A will is a person’s formal record of their wishes regarding the disposal of their assets. As a general rule, the law respects a person’s right to dispose of their assets as they wish after their death. However, there are laws that allow eligible people to contest or challenge a will, or to make a claim against a deceased estate, in certain circumstances.

What is ‘contesting’ a will?

‘Contesting’ a will refers to the situation where a person uses the family provision legislation in each state and territory to question the distribution of assets in a will.

In this way, contesting a will can best be understood as a ‘contest’ among a deceased person’s family members regarding the proceeds of the deceased’s estate.

In simple terms, a family provision claim is when you make an application to a court for a portion, or a larger portion, of a deceased person’s estate on the grounds that you haven’t been ‘adequately provided for’.


What is ‘challenging’ a will?

‘Challenging’ a will refers to challenging the validity of a will itself.

The reasons for challenging a will include issues such as:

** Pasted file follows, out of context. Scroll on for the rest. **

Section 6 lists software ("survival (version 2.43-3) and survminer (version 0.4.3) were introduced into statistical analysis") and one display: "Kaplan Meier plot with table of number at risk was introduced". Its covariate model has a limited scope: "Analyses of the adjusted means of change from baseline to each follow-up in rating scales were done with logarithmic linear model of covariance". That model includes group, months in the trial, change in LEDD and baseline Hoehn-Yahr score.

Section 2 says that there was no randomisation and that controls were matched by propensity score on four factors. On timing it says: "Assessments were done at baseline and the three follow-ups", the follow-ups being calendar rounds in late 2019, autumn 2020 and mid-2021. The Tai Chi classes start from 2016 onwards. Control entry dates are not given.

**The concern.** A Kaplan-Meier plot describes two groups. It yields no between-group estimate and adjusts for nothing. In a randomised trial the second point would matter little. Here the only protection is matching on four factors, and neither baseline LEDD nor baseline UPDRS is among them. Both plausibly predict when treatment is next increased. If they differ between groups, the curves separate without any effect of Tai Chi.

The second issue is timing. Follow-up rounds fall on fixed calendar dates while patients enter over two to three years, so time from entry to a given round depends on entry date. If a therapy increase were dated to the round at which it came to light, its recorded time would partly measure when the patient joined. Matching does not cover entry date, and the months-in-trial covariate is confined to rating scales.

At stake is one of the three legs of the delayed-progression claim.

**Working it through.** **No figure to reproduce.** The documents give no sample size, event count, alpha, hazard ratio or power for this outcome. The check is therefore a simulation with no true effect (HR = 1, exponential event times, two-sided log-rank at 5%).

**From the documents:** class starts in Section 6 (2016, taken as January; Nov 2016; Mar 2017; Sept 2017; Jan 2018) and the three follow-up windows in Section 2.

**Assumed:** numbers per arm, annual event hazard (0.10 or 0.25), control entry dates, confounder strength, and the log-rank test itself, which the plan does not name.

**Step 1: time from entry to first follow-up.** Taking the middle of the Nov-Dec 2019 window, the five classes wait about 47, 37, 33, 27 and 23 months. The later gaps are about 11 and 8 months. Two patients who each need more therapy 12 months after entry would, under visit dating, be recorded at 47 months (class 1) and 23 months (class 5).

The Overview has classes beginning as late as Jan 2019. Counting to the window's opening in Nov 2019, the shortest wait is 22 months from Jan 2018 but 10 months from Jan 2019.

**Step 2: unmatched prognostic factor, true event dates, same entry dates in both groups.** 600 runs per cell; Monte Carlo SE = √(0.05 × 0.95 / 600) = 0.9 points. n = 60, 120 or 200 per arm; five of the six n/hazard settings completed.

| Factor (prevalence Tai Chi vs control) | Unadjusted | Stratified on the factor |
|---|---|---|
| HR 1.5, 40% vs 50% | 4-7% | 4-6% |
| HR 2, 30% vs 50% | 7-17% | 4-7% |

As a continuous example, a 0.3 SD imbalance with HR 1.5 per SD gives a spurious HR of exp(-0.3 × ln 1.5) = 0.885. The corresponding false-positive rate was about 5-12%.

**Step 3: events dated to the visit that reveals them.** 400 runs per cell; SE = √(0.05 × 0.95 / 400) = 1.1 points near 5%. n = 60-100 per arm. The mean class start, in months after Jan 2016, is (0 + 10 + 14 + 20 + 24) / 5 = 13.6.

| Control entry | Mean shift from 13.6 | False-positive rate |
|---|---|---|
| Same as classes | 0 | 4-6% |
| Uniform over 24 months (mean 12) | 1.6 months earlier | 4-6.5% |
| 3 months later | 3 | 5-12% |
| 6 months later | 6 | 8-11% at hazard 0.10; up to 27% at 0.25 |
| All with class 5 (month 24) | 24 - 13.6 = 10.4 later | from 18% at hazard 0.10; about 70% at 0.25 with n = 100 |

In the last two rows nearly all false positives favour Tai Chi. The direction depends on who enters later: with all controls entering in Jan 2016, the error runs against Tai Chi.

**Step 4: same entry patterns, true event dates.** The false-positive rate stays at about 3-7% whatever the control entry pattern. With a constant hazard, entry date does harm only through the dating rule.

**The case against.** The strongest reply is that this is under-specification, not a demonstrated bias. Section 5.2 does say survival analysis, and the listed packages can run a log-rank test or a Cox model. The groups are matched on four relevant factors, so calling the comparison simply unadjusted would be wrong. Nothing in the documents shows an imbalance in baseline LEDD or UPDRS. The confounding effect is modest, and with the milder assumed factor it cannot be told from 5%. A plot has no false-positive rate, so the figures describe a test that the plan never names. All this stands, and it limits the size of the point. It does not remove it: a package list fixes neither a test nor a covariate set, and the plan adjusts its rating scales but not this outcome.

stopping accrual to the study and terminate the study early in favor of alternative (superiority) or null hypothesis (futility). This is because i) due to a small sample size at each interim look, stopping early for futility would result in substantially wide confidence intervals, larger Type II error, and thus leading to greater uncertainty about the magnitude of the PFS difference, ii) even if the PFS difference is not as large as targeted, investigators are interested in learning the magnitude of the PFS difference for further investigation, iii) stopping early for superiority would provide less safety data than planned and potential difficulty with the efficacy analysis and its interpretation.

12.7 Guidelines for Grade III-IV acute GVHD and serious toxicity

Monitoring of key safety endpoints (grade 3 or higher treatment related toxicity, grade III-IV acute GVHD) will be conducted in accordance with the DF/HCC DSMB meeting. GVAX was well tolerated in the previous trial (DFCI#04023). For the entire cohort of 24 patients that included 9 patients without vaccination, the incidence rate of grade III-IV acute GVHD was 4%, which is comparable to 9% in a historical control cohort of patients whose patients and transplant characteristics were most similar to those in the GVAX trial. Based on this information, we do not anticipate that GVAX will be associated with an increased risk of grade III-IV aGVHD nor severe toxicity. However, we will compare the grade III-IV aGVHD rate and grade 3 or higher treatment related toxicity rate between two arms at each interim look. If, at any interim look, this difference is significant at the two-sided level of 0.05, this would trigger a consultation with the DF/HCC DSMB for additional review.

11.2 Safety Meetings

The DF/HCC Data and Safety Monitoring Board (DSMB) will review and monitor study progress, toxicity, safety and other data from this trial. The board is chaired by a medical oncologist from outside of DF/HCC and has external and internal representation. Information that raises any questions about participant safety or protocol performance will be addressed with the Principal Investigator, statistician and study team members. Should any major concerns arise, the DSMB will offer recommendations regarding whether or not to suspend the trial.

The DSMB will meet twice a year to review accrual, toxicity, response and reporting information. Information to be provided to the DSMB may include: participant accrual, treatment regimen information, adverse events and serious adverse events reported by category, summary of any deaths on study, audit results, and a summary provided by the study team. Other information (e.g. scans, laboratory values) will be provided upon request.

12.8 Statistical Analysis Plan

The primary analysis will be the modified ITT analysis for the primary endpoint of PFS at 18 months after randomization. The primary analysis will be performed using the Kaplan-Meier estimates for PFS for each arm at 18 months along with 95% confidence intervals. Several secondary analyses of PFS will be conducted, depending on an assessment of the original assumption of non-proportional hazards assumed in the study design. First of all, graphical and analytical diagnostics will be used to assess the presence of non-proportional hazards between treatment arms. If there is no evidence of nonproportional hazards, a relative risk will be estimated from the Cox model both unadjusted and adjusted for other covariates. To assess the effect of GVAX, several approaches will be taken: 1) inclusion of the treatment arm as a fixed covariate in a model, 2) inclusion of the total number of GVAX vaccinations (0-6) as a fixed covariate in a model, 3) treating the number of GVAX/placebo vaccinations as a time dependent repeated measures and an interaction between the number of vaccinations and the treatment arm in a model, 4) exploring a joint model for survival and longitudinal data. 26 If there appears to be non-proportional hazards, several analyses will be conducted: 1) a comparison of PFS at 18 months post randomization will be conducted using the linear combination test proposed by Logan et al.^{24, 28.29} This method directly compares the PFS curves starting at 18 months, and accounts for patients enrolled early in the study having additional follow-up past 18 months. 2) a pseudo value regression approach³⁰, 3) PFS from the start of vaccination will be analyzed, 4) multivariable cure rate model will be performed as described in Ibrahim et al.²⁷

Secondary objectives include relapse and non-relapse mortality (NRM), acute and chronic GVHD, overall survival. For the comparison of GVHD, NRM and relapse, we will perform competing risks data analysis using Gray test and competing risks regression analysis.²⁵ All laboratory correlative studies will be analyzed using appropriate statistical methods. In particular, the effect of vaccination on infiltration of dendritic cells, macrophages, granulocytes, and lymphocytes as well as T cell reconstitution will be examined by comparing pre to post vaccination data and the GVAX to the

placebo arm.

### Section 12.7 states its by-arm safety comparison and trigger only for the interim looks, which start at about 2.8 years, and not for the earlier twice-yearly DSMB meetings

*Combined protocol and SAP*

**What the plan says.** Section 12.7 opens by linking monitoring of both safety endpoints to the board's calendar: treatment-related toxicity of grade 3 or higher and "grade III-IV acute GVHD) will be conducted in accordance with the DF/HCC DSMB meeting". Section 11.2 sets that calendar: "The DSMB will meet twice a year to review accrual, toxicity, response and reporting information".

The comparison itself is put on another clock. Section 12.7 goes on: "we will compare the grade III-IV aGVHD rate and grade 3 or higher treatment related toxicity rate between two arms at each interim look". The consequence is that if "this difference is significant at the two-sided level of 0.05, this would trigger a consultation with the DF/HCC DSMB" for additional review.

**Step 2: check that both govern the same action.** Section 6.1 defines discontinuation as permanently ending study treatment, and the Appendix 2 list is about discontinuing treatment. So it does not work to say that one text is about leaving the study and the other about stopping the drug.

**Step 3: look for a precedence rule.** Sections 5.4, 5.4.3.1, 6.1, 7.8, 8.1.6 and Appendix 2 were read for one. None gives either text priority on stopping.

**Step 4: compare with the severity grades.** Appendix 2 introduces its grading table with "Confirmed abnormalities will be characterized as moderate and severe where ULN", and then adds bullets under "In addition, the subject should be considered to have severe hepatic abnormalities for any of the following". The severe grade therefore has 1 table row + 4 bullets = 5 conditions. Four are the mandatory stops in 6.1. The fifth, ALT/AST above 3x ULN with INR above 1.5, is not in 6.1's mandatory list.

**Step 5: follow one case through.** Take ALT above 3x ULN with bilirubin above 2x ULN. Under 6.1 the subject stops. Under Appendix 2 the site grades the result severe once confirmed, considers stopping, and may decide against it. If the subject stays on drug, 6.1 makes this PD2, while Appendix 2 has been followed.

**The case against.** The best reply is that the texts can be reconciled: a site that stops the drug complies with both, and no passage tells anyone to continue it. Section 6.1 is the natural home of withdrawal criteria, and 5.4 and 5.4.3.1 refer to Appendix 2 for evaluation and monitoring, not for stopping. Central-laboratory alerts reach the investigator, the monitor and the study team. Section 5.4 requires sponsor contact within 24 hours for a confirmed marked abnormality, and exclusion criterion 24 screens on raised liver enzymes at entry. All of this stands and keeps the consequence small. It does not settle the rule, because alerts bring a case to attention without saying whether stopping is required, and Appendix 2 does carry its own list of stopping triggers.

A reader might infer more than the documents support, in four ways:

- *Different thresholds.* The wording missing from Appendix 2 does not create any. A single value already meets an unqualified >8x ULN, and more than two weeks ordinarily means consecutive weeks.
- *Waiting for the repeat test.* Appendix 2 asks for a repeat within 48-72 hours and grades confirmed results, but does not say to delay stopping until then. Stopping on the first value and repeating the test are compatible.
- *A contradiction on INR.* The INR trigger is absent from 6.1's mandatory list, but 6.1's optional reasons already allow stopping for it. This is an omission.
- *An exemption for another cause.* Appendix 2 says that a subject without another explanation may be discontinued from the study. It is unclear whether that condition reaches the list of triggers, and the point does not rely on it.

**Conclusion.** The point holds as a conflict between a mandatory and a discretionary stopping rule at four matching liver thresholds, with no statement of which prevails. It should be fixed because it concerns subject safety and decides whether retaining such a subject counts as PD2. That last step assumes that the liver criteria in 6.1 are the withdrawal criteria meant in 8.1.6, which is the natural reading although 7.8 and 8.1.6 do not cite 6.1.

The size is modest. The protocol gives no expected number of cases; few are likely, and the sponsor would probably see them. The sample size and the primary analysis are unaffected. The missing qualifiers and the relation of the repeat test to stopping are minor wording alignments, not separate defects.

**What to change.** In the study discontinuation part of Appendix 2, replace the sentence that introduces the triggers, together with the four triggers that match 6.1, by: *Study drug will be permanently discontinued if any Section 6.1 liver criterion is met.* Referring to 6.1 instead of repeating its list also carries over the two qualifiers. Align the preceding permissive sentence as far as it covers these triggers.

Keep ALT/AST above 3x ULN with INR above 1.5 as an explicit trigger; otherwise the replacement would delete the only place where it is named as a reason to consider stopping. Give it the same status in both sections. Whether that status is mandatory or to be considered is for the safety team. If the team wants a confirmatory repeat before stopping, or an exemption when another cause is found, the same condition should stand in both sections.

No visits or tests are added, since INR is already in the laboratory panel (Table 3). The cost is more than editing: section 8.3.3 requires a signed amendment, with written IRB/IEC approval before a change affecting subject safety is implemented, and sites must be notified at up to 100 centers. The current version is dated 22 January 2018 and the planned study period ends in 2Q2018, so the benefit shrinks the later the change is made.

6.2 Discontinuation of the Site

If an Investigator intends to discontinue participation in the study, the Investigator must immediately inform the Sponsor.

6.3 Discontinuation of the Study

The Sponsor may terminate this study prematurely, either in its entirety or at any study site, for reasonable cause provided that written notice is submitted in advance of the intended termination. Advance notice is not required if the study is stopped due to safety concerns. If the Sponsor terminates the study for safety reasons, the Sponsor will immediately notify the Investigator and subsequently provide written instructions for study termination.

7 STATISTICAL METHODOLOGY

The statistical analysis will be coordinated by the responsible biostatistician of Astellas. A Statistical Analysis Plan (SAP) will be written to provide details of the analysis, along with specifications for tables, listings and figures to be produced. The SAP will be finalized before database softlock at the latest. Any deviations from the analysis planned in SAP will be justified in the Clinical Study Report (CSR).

• Undue influence
  • Fraud
  • Forgery
  • Lack of mental capacity.

Wills can also be challenged if they don’t meet the formal requirements for making a valid will.

What is a family provision claim and how does it vary in each state?

In each Australian state and territory, there is legislation that enables you to contest a will and make what is known as a family provision claim.

What is the purpose of the family provision laws?

The family provision laws enable the courts in each state and territory to interfere if they believe a will is unfairly causing hardship to a person associated with the deceased. In these cases, the court will override the will and grant a proportion of the deceased person’s estate to an ‘eligible applicant’.

How do the family provision laws in each state and territory differ?